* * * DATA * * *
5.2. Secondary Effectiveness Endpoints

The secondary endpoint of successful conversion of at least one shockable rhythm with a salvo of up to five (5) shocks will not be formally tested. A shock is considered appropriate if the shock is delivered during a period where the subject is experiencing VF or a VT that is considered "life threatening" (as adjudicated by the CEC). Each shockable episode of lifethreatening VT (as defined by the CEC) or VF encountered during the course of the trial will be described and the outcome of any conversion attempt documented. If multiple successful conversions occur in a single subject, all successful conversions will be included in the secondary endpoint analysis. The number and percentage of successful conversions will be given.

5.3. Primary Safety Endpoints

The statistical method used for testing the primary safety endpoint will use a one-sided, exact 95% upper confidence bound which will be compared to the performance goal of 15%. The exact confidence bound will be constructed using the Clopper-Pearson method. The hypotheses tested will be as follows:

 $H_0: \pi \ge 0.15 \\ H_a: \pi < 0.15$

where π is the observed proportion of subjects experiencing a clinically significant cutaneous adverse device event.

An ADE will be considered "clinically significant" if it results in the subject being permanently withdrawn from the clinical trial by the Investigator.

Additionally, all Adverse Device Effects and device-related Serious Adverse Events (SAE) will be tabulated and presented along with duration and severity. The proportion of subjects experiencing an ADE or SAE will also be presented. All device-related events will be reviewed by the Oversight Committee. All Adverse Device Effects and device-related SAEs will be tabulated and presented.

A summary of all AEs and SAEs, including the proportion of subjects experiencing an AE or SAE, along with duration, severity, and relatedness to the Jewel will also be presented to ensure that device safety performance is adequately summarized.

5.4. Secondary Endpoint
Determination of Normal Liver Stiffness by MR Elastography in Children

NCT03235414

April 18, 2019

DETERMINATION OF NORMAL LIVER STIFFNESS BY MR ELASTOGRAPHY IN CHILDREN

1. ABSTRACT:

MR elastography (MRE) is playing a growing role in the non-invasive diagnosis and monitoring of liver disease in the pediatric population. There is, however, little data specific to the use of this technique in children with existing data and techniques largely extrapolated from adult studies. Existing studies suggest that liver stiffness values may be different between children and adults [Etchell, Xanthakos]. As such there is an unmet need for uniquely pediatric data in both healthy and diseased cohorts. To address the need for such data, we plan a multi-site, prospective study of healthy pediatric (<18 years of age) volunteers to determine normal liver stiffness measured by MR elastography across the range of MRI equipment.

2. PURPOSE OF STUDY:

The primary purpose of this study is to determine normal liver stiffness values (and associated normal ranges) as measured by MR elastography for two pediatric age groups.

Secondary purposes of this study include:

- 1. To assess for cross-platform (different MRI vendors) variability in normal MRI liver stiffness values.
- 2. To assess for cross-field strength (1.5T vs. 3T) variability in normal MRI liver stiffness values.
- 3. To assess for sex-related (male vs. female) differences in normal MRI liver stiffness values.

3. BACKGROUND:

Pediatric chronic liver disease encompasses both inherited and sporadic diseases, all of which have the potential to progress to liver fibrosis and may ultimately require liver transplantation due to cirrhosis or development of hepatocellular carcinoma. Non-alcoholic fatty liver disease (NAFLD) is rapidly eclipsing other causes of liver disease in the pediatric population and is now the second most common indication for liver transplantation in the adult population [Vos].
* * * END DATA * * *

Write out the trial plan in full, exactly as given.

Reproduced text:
5.2. Secondary Effectiveness Endpoints

The secondary endpoint of successful conversion of at least one shockable rhythm with a salvo of up to five (5) shocks will not be formally tested. A shock is considered appropriate if the shock is delivered during a period where the subject is experiencing VF or a VT that is considered "life threatening" (as adjudicated by the CEC). Each shockable episode of lifethreatening VT (as defined by the CEC) or VF encountered during the course of the trial will be described and the outcome of any conversion attempt documented. If multiple successful conversions occur in a single subject, all successful conversions will be included in the secondary endpoint analysis. The number and percentage of successful conversions will be given.

5.3. Primary Safety Endpoints

The statistical method used for testing the primary safety endpoint will use a one-sided, exact 95% upper confidence bound which will be compared to the performance goal of 15%. The exact confidence bound will be constructed using the Clopper-Pearson method. The hypotheses tested will be as follows:

 $H_0: \pi \ge 0.15 \\ H_a: \pi < 0.15$

where π is the observed proportion of subjects experiencing a clinically significant cutaneous adverse device event.

An ADE will be considered "clinically significant" if it results in the subject being permanently withdrawn from the clinical trial by the Investigator.

Additionally, all Adverse Device Effects and device-related Serious Adverse Events (SAE) will be tabulated and presented along with duration and severity. The proportion of subjects experiencing an ADE or SAE will also be presented. All device-related events will be reviewed by the Oversight Committee. All Adverse Device Effects and device-related SAEs will be tabulated and presented.

A summary of all AEs and SAEs, including the proportion of subjects experiencing an AE or SAE, along with duration, severity, and relatedness to the Jewel will also be presented to ensure that device safety performance is adequately summarized.

5.4. Secondary Endpoint
Determination of Normal Liver Stiffness by MR Elastography in Children

NCT03235414

April 18, 2019

DETERMINATION OF NORMAL LIVER STIFFNESS BY MR ELASTOGRAPHY IN CHILDREN

1. ABSTRACT:

MR elastography (MRE) is playing a growing role in the non-invasive diagnosis and monitoring of liver disease in the pediatric population. There is, however, little data specific to the use of this technique in children with existing data and techniques largely extrapolated from adult studies. Existing studies suggest that liver stiffness values may be different between children and adults [Etchell, Xanthakos]. As such there is an unmet need for uniquely pediatric data in both healthy and diseased cohorts. To address the need for such data, we plan a multi-site, prospective study of healthy pediatric (<18 years of age) volunteers to determine normal liver stiffness measured by MR elastography across the range of MRI equipment.

2. PURPOSE OF STUDY:

The primary purpose of this study is to determine normal liver stiffness values (and associated normal ranges) as measured by MR elastography for two pediatric age groups.

Secondary purposes of this study include:

- 1. To assess for cross-platform (different MRI vendors) variability in normal MRI liver stiffness values.
- 2. To assess for cross-field strength (1.5T vs. 3T) variability in normal MRI liver stiffness values.
- 3. To assess for sex-related (male vs. female) differences in normal MRI liver stiffness values.

3. BACKGROUND:

Pediatric chronic liver disease encompasses both inherited and sporadic diseases, all of which have the potential to progress to liver fibrosis and may ultimately require liver transplantation due to cirrhosis or development of hepatocellular carcinoma. Non-alcoholic fatty liver disease (NAFLD) is rapidly eclipsing other causes of liver disease in the pediatric population and is now the second most common indication for liver transplantation in the adult population [Vos].